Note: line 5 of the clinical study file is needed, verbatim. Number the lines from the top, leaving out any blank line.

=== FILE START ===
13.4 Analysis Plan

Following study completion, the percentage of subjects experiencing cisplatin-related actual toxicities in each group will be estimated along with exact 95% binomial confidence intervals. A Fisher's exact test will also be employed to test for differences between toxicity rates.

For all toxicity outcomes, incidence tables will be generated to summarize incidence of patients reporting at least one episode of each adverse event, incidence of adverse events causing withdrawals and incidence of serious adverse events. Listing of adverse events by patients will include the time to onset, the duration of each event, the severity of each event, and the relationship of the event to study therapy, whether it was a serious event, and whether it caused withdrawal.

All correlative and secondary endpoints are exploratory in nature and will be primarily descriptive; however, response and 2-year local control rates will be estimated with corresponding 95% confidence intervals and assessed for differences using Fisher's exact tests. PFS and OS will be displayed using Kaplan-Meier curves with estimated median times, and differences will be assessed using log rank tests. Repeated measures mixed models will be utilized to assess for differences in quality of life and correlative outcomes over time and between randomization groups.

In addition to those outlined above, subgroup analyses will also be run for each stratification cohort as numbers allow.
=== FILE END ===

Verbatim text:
In addition to those outlined above, subgroup analyses will also be run for each stratification cohort as numbers allow.